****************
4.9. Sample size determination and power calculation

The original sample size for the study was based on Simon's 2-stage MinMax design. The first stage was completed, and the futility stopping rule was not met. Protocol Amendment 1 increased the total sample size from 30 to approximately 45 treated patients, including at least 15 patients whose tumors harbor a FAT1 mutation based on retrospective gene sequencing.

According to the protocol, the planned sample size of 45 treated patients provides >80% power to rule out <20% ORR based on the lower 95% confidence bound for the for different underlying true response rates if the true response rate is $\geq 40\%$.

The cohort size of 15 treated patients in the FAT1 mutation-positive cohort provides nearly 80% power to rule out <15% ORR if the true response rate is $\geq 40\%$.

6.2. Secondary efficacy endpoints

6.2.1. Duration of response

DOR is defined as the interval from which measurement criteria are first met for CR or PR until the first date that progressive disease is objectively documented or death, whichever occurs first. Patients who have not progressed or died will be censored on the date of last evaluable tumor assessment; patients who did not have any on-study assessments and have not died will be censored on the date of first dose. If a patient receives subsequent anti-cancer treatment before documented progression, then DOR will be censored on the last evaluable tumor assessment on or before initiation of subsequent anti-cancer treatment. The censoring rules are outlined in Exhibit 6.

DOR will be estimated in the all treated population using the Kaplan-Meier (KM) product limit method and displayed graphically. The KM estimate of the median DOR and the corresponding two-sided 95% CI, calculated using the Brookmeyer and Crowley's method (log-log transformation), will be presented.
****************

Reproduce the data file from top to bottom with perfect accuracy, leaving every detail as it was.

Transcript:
4.9. Sample size determination and power calculation

The original sample size for the study was based on Simon's 2-stage MinMax design. The first stage was completed, and the futility stopping rule was not met. Protocol Amendment 1 increased the total sample size from 30 to approximately 45 treated patients, including at least 15 patients whose tumors harbor a FAT1 mutation based on retrospective gene sequencing.

According to the protocol, the planned sample size of 45 treated patients provides >80% power to rule out <20% ORR based on the lower 95% confidence bound for the for different underlying true response rates if the true response rate is $\geq 40\%$.

The cohort size of 15 treated patients in the FAT1 mutation-positive cohort provides nearly 80% power to rule out <15% ORR if the true response rate is $\geq 40\%$.

6.2. Secondary efficacy endpoints

6.2.1. Duration of response

DOR is defined as the interval from which measurement criteria are first met for CR or PR until the first date that progressive disease is objectively documented or death, whichever occurs first. Patients who have not progressed or died will be censored on the date of last evaluable tumor assessment; patients who did not have any on-study assessments and have not died will be censored on the date of first dose. If a patient receives subsequent anti-cancer treatment before documented progression, then DOR will be censored on the last evaluable tumor assessment on or before initiation of subsequent anti-cancer treatment. The censoring rules are outlined in Exhibit 6.

DOR will be estimated in the all treated population using the Kaplan-Meier (KM) product limit method and displayed graphically. The KM estimate of the median DOR and the corresponding two-sided 95% CI, calculated using the Brookmeyer and Crowley's method (log-log transformation), will be presented.